DHS Secretary Jeh Johnson yesterday issued a memo to the senior leadership of the Department entitled “Strengthening Departmental Unity of Effort.” The memo establishes the strategic objective of making DHS “greater than the sum of its parts” and a Department “that operates with much greater unity of effort.” The memo then identifies a number of key initiatives and tasks in support of this objective, including (a) an assessment of options for a joint requirements process, (b) a review of the Department’s primary acquisition directive, MD 102-01, (c) an effort to harmonize analytic capabilities within the Office of Policy and the Management Directorate, (d) the development of a new strategic framework for the security of the U.S. Southern Border, and (e) a new review of the Department’s international footprint.
You can read the full memorandum here.
A copy of initial thoughts on this:
First, I am glad that the new Secretary is taking on these issues, which were the key imperative for why Congress created DHS in 2002. As my former boss Sen. Lieberman noted in the Senate floor debate on the Homeland Security Act:
“…the holistic design of a new Department. By that I mean the whole will be greater than the sum of its parts. Indeed, since the very beginning, the entire purpose of formulating this Department has been to create a cohesive and unified organization in which all of the pieces fit together tightly with all of the other pieces.”
Unfortunately, these issues have received insufficient attention in the first eleven years of the Department’s history. When they have received attention, too often it has been episodic and ad hoc, due to the direct and positive leadership of people such as former Coast Guard Commandant Thad Allen (who stood up and led a joint requirements process, as he discusses in 2012 testimony) and former Deputy Secretary Paul Schneider. What has been missing in the last decade has been a sustained and institutionalized set of processes for addressing these “unity of effort” issues. A key challenge of this new initiative will be building and institutionalizing these internal management and decision-making processes, so that they can be maintained and sustained across leadership teams and Presidential transitions. This may require new legislative authority, particularly with respect the authorities of the DHS Office of Policy, Office of Operations Coordination, and Management Directorate vis-a-vis similar offices within the operational components of DHS.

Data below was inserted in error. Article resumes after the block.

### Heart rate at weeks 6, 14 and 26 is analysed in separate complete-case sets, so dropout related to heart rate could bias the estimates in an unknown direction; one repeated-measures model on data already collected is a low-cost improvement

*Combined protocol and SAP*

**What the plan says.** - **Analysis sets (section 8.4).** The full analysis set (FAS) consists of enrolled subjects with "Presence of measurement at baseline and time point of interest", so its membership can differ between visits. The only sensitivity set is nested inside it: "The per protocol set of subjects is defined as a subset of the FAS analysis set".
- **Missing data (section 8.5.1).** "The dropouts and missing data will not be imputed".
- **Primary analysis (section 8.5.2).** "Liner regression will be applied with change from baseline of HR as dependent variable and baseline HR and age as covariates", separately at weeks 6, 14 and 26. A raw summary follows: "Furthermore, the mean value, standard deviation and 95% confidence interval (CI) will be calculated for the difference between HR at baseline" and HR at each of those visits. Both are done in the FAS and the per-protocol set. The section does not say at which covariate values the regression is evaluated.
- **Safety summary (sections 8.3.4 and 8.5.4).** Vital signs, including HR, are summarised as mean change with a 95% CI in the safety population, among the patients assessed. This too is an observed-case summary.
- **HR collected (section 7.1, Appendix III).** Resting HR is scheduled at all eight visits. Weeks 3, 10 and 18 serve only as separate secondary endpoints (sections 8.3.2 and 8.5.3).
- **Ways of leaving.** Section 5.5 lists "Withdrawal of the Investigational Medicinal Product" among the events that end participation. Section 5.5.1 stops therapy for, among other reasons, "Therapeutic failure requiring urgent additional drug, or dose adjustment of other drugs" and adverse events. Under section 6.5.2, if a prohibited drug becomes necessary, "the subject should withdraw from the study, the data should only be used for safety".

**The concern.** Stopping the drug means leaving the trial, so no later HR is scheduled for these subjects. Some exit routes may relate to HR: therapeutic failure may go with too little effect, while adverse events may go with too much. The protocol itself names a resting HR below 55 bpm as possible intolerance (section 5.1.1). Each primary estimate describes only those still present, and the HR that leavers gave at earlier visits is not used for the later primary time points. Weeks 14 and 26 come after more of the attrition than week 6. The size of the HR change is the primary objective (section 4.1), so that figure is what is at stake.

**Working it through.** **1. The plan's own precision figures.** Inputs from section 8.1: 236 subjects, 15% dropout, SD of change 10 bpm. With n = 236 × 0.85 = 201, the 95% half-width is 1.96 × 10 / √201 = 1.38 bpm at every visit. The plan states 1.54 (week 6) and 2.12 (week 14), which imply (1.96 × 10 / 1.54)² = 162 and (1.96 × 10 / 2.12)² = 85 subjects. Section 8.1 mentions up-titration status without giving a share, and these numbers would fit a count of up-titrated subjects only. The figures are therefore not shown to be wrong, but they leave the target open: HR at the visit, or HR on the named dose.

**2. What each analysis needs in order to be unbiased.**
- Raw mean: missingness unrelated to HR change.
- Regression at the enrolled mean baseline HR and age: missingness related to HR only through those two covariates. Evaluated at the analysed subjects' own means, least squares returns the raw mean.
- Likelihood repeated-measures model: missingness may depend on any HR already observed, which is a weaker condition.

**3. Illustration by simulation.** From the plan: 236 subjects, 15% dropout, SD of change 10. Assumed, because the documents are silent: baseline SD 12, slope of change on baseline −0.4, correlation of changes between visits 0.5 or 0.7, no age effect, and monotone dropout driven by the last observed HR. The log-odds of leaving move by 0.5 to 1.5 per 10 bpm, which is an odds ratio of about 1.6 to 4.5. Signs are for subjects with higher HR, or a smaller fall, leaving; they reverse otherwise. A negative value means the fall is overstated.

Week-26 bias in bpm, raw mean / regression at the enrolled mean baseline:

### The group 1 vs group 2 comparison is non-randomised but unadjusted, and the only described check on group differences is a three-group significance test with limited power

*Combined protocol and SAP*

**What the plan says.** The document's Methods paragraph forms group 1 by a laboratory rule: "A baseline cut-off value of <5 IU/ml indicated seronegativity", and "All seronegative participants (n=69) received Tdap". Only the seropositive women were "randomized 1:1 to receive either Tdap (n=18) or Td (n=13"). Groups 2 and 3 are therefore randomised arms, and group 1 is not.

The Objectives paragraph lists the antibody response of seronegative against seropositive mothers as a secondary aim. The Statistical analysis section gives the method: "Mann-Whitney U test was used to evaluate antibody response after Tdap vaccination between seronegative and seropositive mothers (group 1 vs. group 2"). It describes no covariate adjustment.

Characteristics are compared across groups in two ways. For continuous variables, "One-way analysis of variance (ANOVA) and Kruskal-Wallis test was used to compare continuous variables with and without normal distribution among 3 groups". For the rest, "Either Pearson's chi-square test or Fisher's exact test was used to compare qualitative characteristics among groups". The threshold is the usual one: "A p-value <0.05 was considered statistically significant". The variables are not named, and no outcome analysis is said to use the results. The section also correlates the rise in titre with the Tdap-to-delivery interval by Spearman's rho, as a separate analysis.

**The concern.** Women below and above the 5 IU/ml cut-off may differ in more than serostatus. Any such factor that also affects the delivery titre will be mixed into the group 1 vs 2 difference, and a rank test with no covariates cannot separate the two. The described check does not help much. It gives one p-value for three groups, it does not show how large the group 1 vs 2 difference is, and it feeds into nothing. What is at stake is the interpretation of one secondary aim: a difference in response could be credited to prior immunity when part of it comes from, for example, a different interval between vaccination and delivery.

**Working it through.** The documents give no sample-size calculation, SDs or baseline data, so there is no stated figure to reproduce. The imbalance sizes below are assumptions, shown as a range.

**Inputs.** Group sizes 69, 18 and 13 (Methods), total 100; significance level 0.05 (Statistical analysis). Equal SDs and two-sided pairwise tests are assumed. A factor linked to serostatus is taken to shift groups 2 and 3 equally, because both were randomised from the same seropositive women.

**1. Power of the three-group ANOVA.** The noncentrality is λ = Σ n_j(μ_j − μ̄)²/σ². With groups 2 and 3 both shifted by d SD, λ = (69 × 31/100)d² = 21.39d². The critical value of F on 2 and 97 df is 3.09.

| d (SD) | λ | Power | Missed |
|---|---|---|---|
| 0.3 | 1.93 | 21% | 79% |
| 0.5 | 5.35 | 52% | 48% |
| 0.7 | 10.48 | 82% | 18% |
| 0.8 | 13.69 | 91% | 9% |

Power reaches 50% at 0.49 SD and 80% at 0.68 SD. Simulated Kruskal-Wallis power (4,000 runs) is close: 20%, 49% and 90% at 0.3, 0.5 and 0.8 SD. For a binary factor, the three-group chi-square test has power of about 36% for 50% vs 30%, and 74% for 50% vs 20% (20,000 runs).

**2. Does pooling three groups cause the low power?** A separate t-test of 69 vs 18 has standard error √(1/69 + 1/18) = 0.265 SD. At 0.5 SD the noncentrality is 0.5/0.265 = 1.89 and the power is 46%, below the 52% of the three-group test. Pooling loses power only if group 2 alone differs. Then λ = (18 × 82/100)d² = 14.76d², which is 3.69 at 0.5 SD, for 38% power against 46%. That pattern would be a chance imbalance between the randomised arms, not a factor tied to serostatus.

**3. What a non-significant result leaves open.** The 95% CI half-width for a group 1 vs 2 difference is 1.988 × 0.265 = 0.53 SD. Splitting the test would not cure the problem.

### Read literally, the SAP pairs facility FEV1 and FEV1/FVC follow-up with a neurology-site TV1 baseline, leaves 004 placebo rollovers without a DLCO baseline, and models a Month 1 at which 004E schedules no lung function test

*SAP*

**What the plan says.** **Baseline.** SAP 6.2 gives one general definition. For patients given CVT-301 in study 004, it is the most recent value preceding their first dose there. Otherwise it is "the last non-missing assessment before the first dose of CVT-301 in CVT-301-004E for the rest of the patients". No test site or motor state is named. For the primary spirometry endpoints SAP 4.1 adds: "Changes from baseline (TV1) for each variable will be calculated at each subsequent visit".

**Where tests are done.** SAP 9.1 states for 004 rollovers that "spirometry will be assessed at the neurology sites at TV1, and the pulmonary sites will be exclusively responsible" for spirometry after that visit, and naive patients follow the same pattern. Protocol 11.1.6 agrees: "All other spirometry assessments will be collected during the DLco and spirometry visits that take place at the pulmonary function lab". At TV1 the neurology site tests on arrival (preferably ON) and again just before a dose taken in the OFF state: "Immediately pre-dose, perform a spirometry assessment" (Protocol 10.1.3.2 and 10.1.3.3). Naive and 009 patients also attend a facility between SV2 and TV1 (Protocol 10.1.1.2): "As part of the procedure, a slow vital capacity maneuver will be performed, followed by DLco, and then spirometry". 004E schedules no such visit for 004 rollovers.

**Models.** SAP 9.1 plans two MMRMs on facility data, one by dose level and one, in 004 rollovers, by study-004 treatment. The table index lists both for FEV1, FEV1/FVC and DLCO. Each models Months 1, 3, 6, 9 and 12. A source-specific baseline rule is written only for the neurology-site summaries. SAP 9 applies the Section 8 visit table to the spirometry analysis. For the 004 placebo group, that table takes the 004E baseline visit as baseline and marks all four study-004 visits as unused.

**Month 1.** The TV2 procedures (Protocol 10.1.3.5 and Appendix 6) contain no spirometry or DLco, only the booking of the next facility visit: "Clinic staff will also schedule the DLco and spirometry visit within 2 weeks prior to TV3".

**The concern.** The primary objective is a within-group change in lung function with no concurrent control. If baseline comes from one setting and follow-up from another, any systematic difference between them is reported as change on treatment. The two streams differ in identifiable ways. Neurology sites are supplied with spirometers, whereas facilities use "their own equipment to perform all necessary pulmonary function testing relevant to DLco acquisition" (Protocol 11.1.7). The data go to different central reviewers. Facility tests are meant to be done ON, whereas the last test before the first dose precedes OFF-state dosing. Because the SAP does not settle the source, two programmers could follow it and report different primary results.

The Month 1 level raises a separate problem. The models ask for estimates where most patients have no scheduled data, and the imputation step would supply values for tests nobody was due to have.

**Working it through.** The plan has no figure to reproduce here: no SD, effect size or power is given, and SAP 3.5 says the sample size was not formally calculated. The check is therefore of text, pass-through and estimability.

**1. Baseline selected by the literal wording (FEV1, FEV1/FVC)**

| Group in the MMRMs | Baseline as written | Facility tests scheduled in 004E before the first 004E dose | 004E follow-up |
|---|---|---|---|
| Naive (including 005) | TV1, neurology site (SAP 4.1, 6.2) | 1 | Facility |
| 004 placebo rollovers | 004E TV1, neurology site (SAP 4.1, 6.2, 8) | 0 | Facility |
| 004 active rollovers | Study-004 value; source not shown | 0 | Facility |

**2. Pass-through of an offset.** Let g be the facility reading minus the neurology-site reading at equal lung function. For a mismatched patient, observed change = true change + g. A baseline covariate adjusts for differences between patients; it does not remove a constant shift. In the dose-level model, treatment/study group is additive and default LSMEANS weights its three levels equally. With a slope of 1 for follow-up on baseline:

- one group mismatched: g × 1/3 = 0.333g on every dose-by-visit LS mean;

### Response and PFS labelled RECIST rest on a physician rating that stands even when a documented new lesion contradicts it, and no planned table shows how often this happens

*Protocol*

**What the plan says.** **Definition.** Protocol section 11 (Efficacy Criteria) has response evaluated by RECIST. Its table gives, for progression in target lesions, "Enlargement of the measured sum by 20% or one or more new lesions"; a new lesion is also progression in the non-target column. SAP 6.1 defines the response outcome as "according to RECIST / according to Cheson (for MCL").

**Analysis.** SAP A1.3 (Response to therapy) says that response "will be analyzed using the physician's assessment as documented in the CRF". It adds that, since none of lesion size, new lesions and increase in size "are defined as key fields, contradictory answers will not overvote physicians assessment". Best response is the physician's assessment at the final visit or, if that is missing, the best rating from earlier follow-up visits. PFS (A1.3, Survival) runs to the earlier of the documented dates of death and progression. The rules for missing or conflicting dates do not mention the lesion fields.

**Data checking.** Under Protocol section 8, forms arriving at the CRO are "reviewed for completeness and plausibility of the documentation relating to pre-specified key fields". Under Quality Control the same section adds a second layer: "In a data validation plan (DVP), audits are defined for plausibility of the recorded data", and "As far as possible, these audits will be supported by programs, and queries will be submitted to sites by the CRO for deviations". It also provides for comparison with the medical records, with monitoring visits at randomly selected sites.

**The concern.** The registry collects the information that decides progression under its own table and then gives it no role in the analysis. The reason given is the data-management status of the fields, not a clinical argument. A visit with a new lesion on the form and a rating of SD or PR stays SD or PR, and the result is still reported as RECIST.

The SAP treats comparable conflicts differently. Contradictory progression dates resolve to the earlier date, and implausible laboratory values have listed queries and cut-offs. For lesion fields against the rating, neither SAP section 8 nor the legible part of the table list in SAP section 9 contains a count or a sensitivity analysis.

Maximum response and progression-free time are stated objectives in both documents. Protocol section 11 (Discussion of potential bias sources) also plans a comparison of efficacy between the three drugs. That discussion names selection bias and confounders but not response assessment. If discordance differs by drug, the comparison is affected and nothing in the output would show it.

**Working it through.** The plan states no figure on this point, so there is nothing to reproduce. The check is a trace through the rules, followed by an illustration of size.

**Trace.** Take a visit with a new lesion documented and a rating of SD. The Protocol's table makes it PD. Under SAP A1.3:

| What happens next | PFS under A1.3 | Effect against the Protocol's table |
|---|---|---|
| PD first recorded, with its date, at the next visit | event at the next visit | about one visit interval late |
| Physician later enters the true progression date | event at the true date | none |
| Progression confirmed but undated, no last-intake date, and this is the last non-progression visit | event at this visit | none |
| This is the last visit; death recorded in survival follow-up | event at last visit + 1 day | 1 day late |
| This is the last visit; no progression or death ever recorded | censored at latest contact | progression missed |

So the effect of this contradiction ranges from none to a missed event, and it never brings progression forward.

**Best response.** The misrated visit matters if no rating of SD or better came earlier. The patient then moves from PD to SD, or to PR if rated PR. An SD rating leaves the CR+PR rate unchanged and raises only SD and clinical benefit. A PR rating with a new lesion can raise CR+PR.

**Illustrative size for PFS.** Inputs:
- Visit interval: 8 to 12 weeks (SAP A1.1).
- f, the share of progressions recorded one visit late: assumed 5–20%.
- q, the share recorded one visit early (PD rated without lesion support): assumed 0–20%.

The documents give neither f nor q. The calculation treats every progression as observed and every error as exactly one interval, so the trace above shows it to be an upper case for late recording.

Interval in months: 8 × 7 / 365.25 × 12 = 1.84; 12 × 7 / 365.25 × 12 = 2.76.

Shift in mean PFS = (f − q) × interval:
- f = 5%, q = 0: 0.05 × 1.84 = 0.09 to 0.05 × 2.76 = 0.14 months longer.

Another key challenge will be ensuring that DHS is staffed appropriately – both at headquarters and at the component level – to carry out the strategic intent of this memorandum. Does DHS have enough people with the right kind of practical experience (in terms of knowledge of analytic methodologies, operational background, budget and financial experience, etc.) to fulfill the objective of this memorandum? If not, how can it address these gaps? Does DHS need a new Department-wide professional career track, akin to the Foreign Service at the Department of State? (Something I proposed in a blog post here in 2006). Does it need to increase or refocus its investment in professional development? Hopefully an evaluation of these issues will be the focus of a complementary review by the Secretary.
Overall though, this memorandum is a good first step for the DHS leadership team at tackling a set of critical issues that have a direct impact on the Department’s effectiveness and its stewardship of taxpayer dollars.